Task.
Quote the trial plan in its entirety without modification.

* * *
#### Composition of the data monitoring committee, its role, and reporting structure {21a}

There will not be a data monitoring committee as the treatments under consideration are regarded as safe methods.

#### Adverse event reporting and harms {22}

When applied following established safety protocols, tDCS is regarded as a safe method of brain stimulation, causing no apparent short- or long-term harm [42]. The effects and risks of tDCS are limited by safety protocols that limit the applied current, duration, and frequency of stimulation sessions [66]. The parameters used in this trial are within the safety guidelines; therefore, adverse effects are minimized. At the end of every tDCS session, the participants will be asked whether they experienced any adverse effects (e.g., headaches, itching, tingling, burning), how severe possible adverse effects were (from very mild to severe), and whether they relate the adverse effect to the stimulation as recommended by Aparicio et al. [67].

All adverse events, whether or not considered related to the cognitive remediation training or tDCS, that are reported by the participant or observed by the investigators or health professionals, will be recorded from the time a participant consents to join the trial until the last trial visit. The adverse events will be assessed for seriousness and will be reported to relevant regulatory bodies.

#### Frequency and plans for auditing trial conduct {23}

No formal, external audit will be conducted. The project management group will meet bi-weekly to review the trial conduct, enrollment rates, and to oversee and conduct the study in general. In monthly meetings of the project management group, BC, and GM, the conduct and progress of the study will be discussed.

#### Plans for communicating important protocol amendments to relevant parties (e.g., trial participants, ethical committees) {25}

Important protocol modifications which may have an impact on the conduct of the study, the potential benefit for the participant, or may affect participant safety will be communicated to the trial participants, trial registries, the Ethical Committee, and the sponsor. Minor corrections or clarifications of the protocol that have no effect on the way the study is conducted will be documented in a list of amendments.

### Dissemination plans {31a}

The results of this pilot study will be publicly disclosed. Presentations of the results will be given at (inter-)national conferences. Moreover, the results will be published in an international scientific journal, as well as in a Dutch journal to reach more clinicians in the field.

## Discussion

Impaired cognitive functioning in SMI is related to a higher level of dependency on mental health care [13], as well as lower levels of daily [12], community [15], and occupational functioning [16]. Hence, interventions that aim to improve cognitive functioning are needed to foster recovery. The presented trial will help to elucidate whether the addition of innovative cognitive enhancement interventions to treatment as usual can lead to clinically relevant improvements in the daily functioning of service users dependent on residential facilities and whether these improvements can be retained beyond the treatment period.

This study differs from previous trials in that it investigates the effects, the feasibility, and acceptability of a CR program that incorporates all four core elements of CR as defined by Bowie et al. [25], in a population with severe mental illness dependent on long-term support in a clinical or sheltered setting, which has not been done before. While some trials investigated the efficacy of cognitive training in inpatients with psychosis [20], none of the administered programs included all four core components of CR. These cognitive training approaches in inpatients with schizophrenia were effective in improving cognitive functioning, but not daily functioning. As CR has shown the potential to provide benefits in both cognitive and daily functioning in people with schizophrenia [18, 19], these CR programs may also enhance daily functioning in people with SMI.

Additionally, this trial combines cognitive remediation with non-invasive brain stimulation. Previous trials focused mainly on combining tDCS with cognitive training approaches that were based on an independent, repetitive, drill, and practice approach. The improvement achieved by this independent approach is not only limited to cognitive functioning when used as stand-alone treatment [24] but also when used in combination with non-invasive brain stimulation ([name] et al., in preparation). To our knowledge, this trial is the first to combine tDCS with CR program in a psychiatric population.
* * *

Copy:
#### Composition of the data monitoring committee, its role, and reporting structure {21a}

There will not be a data monitoring committee as the treatments under consideration are regarded as safe methods.

#### Adverse event reporting and harms {22}

When applied following established safety protocols, tDCS is regarded as a safe method of brain stimulation, causing no apparent short- or long-term harm [42]. The effects and risks of tDCS are limited by safety protocols that limit the applied current, duration, and frequency of stimulation sessions [66]. The parameters used in this trial are within the safety guidelines; therefore, adverse effects are minimized. At the end of every tDCS session, the participants will be asked whether they experienced any adverse effects (e.g., headaches, itching, tingling, burning), how severe possible adverse effects were (from very mild to severe), and whether they relate the adverse effect to the stimulation as recommended by Aparicio et al. [67].

All adverse events, whether or not considered related to the cognitive remediation training or tDCS, that are reported by the participant or observed by the investigators or health professionals, will be recorded from the time a participant consents to join the trial until the last trial visit. The adverse events will be assessed for seriousness and will be reported to relevant regulatory bodies.

#### Frequency and plans for auditing trial conduct {23}

No formal, external audit will be conducted. The project management group will meet bi-weekly to review the trial conduct, enrollment rates, and to oversee and conduct the study in general. In monthly meetings of the project management group, BC, and GM, the conduct and progress of the study will be discussed.

#### Plans for communicating important protocol amendments to relevant parties (e.g., trial participants, ethical committees) {25}

Important protocol modifications which may have an impact on the conduct of the study, the potential benefit for the participant, or may affect participant safety will be communicated to the trial participants, trial registries, the Ethical Committee, and the sponsor. Minor corrections or clarifications of the protocol that have no effect on the way the study is conducted will be documented in a list of amendments.

### Dissemination plans {31a}

The results of this pilot study will be publicly disclosed. Presentations of the results will be given at (inter-)national conferences. Moreover, the results will be published in an international scientific journal, as well as in a Dutch journal to reach more clinicians in the field.

## Discussion

Impaired cognitive functioning in SMI is related to a higher level of dependency on mental health care [13], as well as lower levels of daily [12], community [15], and occupational functioning [16]. Hence, interventions that aim to improve cognitive functioning are needed to foster recovery. The presented trial will help to elucidate whether the addition of innovative cognitive enhancement interventions to treatment as usual can lead to clinically relevant improvements in the daily functioning of service users dependent on residential facilities and whether these improvements can be retained beyond the treatment period.

This study differs from previous trials in that it investigates the effects, the feasibility, and acceptability of a CR program that incorporates all four core elements of CR as defined by Bowie et al. [25], in a population with severe mental illness dependent on long-term support in a clinical or sheltered setting, which has not been done before. While some trials investigated the efficacy of cognitive training in inpatients with psychosis [20], none of the administered programs included all four core components of CR. These cognitive training approaches in inpatients with schizophrenia were effective in improving cognitive functioning, but not daily functioning. As CR has shown the potential to provide benefits in both cognitive and daily functioning in people with schizophrenia [18, 19], these CR programs may also enhance daily functioning in people with SMI.

Additionally, this trial combines cognitive remediation with non-invasive brain stimulation. Previous trials focused mainly on combining tDCS with cognitive training approaches that were based on an independent, repetitive, drill, and practice approach. The improvement achieved by this independent approach is not only limited to cognitive functioning when used as stand-alone treatment [24] but also when used in combination with non-invasive brain stimulation ([name] et al., in preparation). To our knowledge, this trial is the first to combine tDCS with CR program in a psychiatric population.